Mata functions, the ado-file will handle those housekeeping details

with the convenience features of the syntax and marksample

statements of the regular ado-file language. When the housekeeping

chores are completed, the resulting variables can be passed on to

Mata for processing.

Mata can access Stata variables, local and global macros, scalars and

matrices, and modify the contents of those objects as needed. If

Matas view matrices are used, alterations to the matrix within Mata

modifies the Stata variables that comprise the view.

Christopher F Baum (BC / DIW)

137 / 207

Basic elements of Mata syntax

Design of a Mata function

Matas interface functions

Some examples of StataMata routines

138 / 207

Operators

Operators

To understand Mata syntax, you must be familiar with its operators.

The comma is the column-join operator, so

: r1 = ( 1, 2, 3 )

creates a three-element row vector. We could also construct this

vector using the row range operator (..) as

: r1 = (1..3)

The backslash is the row-join operator, so

c1 = ( 4 \ 5 \ 6 )

creates a three-element column vector. We could also construct this

vector using the column range operator (::) as

: c1 = (4::6)

Christopher F Baum (BC / DIW)

139 / 207

Operators

m1 = ( 1, 2, 3 \ 4, 5, 6 \ 7, 8, 9 )

creates a 3 3 matrix.

The matrix could also be constructed with the row range operator:

m1 = ( 1..3 \ 4..6 \ 7..9 )

140 / 207

Operators

r2 = ( 1 \ 2 \ 3 )

is a row vector.

The comma and backslash operators can be used on vectors and

matrices as well as scalars, so

r3 = r1, c1

will produce a six-element row vector, and

c2 = r1 \ c1

creates a six-element column vector.

Matrix elements can be real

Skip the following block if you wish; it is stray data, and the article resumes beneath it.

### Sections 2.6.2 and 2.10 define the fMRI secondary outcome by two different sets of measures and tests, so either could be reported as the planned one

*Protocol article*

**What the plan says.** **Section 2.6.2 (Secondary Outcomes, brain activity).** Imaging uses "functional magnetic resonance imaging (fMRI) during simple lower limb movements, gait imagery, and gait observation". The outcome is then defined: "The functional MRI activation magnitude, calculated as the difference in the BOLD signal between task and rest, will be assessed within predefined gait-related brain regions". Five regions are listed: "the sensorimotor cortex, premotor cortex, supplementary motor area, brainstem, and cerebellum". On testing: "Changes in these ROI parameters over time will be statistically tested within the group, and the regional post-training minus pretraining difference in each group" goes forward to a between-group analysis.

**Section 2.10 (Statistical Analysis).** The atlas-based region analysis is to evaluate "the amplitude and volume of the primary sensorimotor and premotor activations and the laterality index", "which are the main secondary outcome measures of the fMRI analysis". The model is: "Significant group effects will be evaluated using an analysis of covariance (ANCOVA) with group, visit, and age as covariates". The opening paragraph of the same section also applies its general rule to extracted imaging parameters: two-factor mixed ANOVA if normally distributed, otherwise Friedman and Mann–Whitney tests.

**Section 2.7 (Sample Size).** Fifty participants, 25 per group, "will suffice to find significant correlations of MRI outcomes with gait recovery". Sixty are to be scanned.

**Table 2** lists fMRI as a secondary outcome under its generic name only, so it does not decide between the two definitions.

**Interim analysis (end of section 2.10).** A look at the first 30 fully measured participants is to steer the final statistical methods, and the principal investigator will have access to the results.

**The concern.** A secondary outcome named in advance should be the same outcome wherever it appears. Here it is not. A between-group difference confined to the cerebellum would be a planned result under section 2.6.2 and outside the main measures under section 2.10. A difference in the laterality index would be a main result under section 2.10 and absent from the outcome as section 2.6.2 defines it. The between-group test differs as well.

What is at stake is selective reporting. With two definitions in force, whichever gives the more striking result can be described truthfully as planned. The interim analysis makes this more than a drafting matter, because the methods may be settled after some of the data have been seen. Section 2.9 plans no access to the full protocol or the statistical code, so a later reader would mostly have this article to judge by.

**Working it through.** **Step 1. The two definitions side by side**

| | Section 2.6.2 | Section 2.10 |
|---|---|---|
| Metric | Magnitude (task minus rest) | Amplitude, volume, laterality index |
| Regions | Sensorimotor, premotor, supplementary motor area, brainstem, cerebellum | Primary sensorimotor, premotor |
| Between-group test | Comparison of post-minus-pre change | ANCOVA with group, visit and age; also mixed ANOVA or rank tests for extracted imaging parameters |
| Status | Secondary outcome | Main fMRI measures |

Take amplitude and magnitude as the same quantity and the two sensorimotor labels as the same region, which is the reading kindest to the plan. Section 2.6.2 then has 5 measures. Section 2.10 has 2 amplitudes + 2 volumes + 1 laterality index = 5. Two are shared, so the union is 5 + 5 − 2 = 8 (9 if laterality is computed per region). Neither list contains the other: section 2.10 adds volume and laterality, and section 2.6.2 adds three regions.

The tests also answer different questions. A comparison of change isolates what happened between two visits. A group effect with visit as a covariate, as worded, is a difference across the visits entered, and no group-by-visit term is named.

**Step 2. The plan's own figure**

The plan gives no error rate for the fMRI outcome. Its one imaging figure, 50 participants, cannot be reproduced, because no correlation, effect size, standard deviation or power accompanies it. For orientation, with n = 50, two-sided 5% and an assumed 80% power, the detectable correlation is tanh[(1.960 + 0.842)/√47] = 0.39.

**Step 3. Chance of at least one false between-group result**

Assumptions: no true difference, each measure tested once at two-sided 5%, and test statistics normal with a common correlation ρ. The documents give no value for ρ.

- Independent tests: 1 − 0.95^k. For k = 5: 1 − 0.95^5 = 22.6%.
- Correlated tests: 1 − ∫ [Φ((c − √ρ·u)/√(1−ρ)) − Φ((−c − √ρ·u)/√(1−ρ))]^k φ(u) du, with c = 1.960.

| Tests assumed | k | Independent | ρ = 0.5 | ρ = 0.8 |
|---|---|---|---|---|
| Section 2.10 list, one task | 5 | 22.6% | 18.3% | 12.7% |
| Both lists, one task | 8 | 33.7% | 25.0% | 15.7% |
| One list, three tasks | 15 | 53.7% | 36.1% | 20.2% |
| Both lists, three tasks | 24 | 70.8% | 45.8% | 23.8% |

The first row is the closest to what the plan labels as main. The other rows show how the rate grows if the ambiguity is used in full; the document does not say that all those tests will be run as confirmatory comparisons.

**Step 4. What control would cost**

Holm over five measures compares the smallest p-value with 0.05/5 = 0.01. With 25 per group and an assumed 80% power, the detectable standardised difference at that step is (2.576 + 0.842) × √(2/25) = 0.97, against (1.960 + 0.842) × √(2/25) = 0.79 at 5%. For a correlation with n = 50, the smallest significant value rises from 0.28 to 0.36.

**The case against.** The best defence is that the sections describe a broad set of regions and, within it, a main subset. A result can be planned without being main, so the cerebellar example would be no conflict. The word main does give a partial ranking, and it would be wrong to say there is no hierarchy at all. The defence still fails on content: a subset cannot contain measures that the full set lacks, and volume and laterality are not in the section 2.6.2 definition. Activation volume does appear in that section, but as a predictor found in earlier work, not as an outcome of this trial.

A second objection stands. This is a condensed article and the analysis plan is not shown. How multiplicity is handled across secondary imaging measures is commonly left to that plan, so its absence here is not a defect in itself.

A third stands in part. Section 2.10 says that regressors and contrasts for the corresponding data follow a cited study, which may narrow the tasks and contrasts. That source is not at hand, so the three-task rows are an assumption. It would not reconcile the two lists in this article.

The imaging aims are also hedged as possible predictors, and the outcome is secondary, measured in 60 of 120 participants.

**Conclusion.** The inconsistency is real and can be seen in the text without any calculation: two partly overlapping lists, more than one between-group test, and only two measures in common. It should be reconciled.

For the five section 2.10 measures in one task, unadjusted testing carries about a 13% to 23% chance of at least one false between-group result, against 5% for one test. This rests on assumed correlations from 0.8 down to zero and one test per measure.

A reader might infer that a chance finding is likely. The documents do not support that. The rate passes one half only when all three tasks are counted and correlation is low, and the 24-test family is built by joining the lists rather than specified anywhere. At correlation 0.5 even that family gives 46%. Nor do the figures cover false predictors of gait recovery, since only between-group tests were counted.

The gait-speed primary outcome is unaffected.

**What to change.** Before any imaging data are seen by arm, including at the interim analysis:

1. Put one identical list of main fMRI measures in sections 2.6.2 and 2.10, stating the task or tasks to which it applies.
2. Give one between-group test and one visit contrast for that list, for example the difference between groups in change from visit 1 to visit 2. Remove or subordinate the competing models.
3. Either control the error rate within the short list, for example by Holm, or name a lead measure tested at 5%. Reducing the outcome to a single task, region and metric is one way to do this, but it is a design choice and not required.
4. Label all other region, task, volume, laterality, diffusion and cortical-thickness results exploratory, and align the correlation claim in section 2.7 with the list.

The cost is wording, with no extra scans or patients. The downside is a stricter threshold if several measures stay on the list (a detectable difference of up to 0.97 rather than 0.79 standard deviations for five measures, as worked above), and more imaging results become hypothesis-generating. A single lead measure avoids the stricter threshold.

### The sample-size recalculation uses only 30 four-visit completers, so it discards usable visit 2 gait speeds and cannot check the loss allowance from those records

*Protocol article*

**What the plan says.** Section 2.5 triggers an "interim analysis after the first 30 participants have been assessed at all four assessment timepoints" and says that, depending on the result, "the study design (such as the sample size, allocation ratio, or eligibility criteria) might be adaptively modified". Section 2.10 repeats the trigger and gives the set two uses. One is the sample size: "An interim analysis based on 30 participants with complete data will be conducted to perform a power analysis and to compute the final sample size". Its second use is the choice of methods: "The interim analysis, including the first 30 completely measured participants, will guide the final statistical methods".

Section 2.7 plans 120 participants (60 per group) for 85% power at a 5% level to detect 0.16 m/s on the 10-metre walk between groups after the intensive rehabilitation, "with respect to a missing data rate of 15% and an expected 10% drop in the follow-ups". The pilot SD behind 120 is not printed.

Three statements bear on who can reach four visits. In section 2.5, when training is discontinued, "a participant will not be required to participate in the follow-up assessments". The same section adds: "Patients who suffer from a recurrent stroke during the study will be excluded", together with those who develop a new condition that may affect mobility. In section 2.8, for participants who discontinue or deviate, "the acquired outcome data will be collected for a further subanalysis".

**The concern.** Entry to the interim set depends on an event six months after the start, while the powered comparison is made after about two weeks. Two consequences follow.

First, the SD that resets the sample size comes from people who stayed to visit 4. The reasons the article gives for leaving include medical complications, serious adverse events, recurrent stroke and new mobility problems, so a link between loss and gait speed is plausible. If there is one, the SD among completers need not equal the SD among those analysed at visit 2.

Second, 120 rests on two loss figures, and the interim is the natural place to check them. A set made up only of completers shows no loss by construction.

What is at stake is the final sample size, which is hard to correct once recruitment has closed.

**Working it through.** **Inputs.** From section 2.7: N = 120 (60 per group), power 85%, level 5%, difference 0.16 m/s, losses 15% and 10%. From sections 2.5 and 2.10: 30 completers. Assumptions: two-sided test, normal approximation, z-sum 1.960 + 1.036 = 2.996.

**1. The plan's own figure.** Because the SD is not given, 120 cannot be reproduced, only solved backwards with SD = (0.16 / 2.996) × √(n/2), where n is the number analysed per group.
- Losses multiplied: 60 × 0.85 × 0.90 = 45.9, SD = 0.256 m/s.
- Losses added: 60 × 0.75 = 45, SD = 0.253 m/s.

or complex, so 2 - 3 i refers to a

complex number 2 3 1.

Christopher F Baum (BC / DIW)

141 / 207

Operators

work on scalars or matrices:

g = r1 + c1

h = r1 * c1

j = c1 * r1

In this example h will be the 1 1 dot product of vectors r1, c1 while

j is their 3 3 outer product.

142 / 207

algebraic operators, including the forward slash (/) for division, also

can be used in element-by-element computations when preceded by a

colon:

k = r1 :* c1

will produce a three-element column vector, with elements as the

product of the respective elements: ki = r 1i c1i , i = 1, . . . , 3.

143 / 207

nonconformable objects. For example:

r4

m2

m3

m4

=

=

=

=

( 1, 2, 3 )

( 1, 2, 3 \ 4, 5, 6 \ 7, 8, 9 )

r4 :+ m2

m1 :/ r1

adds the row vector r4 to each row of the 3 3 matrix m2 to form m3,

and divides the elements of each row of matrix m1 by the

corresponding elements of row vector r1 to form m4.

Matas scalar functions will also operate on elements of matrices:

d = sqrt(c)

will take the element-by-element square root, returning missing values

where appropriate.

Christopher F Baum (BC / DIW)

144 / 207

Logical operators

Logical operators

As in Stata, the equality logical operators are a == b and a != b.

They will work whether or not a and b are conformable or even of the

same type: a could be a vector and b a matrix. They return 0 or 1.

Unary not ! returns 1 if a scalar equals zero, 0 otherwise, and may be

applied in a vector or matrix context, returning a vector or matrix

of 0, 1.

The remaining logical comparison operators (>, >=, <, <=) can

only be used on objects that are conformable and of the same general

type (numeric or string). They return 0 or 1.

As in Stata, the logical and (&) and or (|) operators may only be

applied to real scalars.

Christopher F Baum (BC / DIW)

145 / 207

Subscripting

Subscripting

Subscripts in Mata utilize square brackets, and may appear on either

the left or right of an algebraic expression. There are two forms: list

subscripts and range subscripts.